There is one common thread that runs through all three of these challenges. It is a plea to look beyond the standard model of taxation in which it is assumed that the taxed goods directly enter into individuals' utility functions or firms' production functions. At a very basic level this assumption is incorrect because what is taxed is what the taxpayer reports or the tax agency observes, not what the taxpayer consumes or the firm uses and produces. Thus we must analyze tax systems in which the compliance and enforcement elements are explicit.
This focus is especially important for international taxation issues because of the difficulty of taxing nonresidents' income and the foreign-source income of domestic residents. It is inevitable that tax systems are designed with these practical difficulties in mind, and, in order to participate fully in the policy debates, economists ought to think carefully about these issues.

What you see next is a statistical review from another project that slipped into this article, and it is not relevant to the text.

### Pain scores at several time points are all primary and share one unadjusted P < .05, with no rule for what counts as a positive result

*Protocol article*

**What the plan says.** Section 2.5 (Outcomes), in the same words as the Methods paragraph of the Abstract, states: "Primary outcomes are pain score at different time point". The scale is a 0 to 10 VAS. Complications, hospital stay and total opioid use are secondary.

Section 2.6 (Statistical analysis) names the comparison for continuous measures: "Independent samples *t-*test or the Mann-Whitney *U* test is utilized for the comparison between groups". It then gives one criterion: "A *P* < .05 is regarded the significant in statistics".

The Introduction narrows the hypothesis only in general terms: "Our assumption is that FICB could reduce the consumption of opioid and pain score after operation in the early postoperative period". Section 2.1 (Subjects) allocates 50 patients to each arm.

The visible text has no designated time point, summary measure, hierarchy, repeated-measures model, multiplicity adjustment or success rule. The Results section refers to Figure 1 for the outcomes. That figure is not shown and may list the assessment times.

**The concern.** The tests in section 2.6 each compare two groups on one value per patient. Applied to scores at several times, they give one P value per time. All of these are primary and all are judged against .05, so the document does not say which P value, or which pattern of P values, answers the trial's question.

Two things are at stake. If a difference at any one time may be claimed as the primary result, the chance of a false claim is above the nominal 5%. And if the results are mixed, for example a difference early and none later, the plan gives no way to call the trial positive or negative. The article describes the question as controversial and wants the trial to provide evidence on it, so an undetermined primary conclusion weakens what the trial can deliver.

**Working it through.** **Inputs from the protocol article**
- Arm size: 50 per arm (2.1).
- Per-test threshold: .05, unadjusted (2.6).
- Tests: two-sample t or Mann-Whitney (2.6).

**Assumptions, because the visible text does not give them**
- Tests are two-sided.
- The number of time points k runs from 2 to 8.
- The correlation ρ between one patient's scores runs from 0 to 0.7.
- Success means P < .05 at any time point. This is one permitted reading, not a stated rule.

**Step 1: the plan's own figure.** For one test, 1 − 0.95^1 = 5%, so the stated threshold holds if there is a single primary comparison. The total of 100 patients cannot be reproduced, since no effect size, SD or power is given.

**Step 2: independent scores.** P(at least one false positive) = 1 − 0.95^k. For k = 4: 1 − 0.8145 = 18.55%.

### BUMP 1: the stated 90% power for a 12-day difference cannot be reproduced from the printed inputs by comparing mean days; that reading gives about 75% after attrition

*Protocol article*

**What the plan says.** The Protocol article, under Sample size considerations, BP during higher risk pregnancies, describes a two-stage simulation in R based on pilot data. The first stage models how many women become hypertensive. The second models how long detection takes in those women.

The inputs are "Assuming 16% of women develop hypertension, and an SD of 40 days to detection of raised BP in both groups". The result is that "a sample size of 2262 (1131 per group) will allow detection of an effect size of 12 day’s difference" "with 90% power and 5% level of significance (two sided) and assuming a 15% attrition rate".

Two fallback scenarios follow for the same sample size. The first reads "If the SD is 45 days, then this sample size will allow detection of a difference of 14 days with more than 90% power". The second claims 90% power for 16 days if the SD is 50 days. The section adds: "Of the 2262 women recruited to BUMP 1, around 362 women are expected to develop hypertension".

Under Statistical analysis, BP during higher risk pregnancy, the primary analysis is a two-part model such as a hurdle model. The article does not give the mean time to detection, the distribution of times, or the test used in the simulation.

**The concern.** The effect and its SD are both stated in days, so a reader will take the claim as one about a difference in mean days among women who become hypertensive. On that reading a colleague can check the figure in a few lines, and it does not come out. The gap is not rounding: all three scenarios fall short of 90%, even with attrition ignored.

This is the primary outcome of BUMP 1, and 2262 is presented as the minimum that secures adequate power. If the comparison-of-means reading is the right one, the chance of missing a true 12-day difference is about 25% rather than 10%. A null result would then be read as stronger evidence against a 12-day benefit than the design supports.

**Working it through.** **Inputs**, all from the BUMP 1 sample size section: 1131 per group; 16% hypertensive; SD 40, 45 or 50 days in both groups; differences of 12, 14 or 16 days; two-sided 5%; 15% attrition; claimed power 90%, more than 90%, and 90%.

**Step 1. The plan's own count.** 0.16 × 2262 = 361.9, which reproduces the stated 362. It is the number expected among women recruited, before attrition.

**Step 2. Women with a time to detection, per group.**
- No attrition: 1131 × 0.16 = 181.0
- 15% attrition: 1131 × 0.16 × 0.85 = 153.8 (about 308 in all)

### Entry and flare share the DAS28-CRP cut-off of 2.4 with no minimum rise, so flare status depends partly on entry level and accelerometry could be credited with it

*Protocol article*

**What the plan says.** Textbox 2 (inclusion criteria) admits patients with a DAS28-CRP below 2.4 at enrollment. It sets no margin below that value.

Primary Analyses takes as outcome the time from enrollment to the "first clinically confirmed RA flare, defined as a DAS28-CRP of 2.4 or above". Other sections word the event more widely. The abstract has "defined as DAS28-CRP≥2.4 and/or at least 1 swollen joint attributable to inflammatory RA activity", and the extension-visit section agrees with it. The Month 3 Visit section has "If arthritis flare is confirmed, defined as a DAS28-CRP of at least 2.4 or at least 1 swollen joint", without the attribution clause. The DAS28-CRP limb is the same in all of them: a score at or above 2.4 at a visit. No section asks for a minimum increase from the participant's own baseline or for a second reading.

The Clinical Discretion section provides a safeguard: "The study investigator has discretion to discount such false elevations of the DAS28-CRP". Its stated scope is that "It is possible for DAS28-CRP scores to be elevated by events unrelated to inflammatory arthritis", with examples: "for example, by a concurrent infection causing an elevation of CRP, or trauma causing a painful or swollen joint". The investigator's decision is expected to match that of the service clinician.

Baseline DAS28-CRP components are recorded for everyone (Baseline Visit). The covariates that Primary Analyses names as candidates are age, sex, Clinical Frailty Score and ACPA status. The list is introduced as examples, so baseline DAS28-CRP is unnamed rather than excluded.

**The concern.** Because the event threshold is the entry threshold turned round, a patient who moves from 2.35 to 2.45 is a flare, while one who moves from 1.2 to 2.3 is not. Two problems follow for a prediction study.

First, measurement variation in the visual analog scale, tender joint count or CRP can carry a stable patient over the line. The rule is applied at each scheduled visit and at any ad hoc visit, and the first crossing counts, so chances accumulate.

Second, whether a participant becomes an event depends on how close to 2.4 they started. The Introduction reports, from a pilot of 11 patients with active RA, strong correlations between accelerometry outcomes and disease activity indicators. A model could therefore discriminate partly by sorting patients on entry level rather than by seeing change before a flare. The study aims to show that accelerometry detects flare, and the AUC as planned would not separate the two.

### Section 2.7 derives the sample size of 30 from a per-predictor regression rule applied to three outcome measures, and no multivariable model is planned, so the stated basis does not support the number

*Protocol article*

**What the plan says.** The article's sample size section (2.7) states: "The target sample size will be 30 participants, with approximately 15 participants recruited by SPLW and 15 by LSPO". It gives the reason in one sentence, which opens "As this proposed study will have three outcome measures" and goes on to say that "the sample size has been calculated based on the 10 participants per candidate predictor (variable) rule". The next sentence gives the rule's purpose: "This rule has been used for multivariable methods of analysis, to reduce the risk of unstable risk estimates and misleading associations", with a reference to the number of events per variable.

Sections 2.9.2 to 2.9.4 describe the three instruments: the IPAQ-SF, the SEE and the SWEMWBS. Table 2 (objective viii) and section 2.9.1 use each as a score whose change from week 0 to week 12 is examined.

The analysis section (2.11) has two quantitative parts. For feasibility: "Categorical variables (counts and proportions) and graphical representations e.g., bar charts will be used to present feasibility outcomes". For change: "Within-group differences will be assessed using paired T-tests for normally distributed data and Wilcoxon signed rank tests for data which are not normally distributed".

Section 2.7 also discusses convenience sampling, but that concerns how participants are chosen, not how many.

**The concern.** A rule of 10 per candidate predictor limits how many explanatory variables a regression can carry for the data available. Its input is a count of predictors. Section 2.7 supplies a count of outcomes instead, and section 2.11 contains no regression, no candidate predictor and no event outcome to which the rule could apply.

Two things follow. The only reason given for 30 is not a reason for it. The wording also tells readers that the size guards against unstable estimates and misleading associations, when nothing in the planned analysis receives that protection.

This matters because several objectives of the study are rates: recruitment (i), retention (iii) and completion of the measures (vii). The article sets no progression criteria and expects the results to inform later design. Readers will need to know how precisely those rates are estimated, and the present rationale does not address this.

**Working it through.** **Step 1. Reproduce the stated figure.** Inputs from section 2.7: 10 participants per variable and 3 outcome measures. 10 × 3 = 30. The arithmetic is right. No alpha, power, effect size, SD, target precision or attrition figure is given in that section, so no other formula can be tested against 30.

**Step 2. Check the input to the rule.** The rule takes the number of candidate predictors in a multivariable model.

The distinction may also hold the key to making sense of the empirical evidence about the impact of the U. S. tax changes of the 1980s. There are many avenues of response to tax rate changes other than changing one's consumption bundle or input mix; we need to think hard about whether these responses preclude or merely accompany the “real” responses that are of ultimate interest.
If public finance is to decline in the 1990s, it will not be because of a lack of intellectually exciting challenges that confront us. There are many such challenges, and I am confident that they will attract the attention of both newly minted and well circulated economists.